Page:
Size: 297 x 210mm – series of 9 works (box framed)
Medium: Pencil and wash on foxed cartridge paper
Collection: The artist
THE MENTAL IMAGE IS AN IMPOSSIBILITY, IT DOES NOT EXIST
Rocks in a distance, mountains in the mist (2016) is a project which is realised through the procedural twinning of two of the most complex of processes that happen through the artist's body, in order to create 'works' that are situated within our understanding of the art of drawing, and situated in the liminal space between the genres of abstraction and figuration: on one hand the process rests on the nature of instinctive making, where through the use of tools normally associated with drawing, the hand automatically and instinctively executes marks through a command issued by the brain a split second before; and on the other, the concurrent approbation through visual meaning-making and automatic aestheticisation of the reading of the same marks, or more appropriately 'signs', by the brain through the faculty of sight.
Through establishing deliberate constraints on the drawing process, such as observing the action only through peripheral vision, using my left hand instead of my right (I am right-handed), and making the marks at intermitting speeds and varying aggression, the process is forced to come to a point of cessation not through any rational or aesthetic decision, but alternately when I arbitrarily decide that the action should stop and I should look at the work consciously, framing it head on and deliberately refraining from adding any other marks as a result of rationality. During this very short but intensive production process, I suppress all the artistic/aesthetic/cultural baggage that has conditioned my art practice along the years in order to activate a more innate and primal physical dimension.
These actions are frozen in their own states of becoming and await a raison d'être in order to justify a new existence and become an art product; a commodity that can be named (the title of the series is taken from a description of the work by an artist friend after seeing the work in an email correspondence), framed and hung on a wall.
The series forms part of my continued interest in Graphism, through an attempt to 'frame' the activity that happens within the half-second delay between the action of the brain and the reaction of the body, and in turn to question the complexity of the art-making process, its tools and the convention of its consumption by the viewer.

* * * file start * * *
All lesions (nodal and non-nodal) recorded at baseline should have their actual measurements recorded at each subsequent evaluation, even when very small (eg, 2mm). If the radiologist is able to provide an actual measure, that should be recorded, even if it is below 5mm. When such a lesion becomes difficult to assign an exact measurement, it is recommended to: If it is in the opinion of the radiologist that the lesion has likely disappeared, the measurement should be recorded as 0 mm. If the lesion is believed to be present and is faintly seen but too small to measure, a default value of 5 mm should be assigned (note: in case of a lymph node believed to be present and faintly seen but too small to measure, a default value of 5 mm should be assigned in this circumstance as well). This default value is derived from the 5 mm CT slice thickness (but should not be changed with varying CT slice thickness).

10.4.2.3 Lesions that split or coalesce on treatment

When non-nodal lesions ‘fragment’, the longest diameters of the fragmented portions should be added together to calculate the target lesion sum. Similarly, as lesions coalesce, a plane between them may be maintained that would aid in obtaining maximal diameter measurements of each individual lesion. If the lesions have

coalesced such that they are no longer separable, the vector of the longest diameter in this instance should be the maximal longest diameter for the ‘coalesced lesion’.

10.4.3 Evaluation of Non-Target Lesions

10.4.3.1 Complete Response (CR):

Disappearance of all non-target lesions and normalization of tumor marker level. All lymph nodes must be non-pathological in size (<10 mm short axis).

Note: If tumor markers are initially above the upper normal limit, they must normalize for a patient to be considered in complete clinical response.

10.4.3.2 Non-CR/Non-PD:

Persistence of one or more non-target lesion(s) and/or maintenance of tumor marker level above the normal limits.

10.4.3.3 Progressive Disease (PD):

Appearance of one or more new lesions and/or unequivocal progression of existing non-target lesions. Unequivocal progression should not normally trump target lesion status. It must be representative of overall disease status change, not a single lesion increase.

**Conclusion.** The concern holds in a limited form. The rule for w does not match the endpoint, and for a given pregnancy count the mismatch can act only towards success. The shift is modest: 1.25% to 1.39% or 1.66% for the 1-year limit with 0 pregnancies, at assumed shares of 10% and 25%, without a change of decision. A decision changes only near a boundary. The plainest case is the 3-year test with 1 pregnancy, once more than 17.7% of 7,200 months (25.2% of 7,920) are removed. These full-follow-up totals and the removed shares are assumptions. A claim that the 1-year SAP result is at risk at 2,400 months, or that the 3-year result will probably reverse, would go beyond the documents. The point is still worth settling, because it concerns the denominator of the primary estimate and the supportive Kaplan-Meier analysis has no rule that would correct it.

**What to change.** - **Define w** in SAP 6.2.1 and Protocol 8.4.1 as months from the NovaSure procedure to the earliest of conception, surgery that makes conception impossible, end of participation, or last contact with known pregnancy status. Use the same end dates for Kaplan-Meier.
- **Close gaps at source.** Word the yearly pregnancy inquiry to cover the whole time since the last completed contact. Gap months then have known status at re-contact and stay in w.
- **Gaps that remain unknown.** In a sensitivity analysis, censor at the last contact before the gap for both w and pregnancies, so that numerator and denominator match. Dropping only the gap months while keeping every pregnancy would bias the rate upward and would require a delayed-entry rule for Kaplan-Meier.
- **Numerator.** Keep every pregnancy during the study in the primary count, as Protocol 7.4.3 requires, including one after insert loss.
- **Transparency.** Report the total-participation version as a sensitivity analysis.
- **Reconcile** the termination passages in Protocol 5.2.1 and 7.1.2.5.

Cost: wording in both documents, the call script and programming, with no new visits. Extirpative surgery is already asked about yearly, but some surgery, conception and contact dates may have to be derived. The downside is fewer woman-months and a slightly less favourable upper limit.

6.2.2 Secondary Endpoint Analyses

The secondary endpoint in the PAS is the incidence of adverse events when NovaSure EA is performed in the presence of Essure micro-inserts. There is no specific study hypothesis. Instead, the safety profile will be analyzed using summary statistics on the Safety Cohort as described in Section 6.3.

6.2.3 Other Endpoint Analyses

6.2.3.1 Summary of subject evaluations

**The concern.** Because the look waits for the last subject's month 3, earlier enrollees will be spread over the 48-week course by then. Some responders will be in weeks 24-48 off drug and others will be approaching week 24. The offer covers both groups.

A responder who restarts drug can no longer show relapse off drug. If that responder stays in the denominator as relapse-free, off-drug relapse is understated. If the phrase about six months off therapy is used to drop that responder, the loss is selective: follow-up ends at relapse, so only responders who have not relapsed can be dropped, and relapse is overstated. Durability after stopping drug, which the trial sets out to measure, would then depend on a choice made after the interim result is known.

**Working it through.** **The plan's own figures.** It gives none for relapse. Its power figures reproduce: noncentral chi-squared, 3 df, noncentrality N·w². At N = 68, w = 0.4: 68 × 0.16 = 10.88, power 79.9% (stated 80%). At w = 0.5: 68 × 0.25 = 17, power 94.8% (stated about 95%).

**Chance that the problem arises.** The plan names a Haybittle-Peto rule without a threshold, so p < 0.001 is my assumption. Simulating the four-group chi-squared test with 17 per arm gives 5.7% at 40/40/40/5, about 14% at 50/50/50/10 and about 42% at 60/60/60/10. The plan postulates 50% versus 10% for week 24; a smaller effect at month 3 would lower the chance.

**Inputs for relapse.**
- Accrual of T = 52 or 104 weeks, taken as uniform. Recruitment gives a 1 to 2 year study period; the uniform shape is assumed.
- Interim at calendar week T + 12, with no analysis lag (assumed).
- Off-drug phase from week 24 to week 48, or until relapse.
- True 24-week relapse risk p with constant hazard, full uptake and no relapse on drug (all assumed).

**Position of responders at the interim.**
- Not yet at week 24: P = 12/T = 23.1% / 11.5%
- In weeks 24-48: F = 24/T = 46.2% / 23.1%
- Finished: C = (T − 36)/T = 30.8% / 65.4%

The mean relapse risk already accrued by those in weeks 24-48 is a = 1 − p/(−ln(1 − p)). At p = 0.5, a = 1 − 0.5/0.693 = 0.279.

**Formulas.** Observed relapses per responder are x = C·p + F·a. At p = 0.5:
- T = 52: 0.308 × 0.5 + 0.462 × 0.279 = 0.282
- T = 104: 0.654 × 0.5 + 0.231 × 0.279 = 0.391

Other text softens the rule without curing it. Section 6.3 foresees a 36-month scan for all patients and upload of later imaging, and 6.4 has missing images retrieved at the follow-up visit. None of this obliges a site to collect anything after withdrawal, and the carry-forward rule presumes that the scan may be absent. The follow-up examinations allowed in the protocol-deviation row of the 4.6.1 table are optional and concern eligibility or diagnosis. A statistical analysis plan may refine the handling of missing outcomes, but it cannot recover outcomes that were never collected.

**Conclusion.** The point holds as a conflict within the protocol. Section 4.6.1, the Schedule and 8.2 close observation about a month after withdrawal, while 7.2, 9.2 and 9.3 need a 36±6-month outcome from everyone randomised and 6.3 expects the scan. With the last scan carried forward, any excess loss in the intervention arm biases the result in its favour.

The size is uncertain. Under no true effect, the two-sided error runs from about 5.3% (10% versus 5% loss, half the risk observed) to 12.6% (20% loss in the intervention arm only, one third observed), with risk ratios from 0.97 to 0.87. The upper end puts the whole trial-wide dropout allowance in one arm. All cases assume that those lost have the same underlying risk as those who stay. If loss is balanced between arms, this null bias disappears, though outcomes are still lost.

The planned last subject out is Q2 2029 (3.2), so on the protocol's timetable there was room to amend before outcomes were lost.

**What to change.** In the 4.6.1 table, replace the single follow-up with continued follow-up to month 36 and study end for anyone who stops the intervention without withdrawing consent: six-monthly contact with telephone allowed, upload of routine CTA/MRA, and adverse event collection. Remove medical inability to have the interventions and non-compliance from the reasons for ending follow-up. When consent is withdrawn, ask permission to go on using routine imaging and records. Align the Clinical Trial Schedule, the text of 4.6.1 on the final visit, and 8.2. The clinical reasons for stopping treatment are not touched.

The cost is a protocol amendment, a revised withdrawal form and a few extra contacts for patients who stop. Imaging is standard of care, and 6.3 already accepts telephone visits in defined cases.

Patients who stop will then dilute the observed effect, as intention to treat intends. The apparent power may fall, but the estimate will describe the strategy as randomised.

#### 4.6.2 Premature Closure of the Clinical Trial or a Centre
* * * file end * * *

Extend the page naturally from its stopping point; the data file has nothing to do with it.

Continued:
Title: It-Tragedja tas-Separazzjoni
Size: 333 x 240mm – series of 14 works (box framed)
Medium: Mixed media on Japanese paper
Collection: The artist
Those bound by a powerful love, such as the bonds between sisters, between a husband and wife, between a father and son, can suffer tragedies.
Love, it seems, does not always offer protection against tragedy.
Flowerheads (2015-6) is an ongoing series of drawing-paintings on prepared paper, which explores the complex and fragile reality of man, (typified by the male/king) and of the foolhardiness brought about by our becoming conscious of our primacy – our heightened sense of superiority over nature, and to our false notion of nature’s helplessness without us. The series is predominantly motivated by Kant’s definition of the sublime as not residing in any of the things of nature, but only in our mind.
Common within all the works is the image of the crown as symbol of power and supremacy, but also of the burden that comes with such authority. Within the series, the crown is rendered in various forms; many times it is drawn as a flower, in agitation; or as a flowery bloom having spikes, and as a cover for the head (a device for taking over of the male brain).
The title of the series is borrowed from urban slang, where a ‘flowerhead’ is a male who is considered cute by the female sex, but also undateable. This metaphor is haplessly extended through its common aesthetic, that of the heads being always shown decapitated and on plinths. The heads therefore become objects of duality, venerated art-objects placed on public show and also prophetic proof of the fate of martyrdom, an embodiment of the price equally paid for being at the top, or confronting populist opinion or fanatic belief.
Size: 330 x 245mm – ongoing series
Medium: Pencil and charcoal on Japanese paper
Collection: The artist
"... the interior of a rose does not at all correspond to its exterior beauty; if one tears off all of the corolla's petals, all that remains is a rather sordid tuft. Other flowers, it is true, present very well-developed and undeniably elegant stamens, but appealing again to common sense, it becomes clear on close examination that this elegance is rather satanic: thus certain kinds of fat orchids, plants so shady that one is tempted to attribute to them the most troubling human perversions. But even more than by the filth of its organs, the flower is betrayed by the fragility of its corolla: thus, far from answering the demands of human ideas, it is the sign of their failure. In fact, after a very short period of glory the marvelous corolla rots indecently in the sun, thus becoming, for the plant, a garish withering. Risen from the stench of the manure pile - even though it seemed for a moment to have escaped it in a flight of angelic and lyrical purity - the flower seems to relapse abruptly into its original squalor: the most ideal is rapidly reduced to a wisp of aerial manure. For flowers do not age honestly like leaves, which lose nothing of their beauty, even after they have died; flowers wither like old and overly made-up dowagers, and they die ridiculously on stems that seemed to carry them to the clouds."
“The Language of Flowers.”
Visions of Excess: Selected Writings, 1927-1939., Translated by Allan Stoekl with Carl R. Lovitt and Donald M. Leslie, Jr., University of Minnesota, 1985.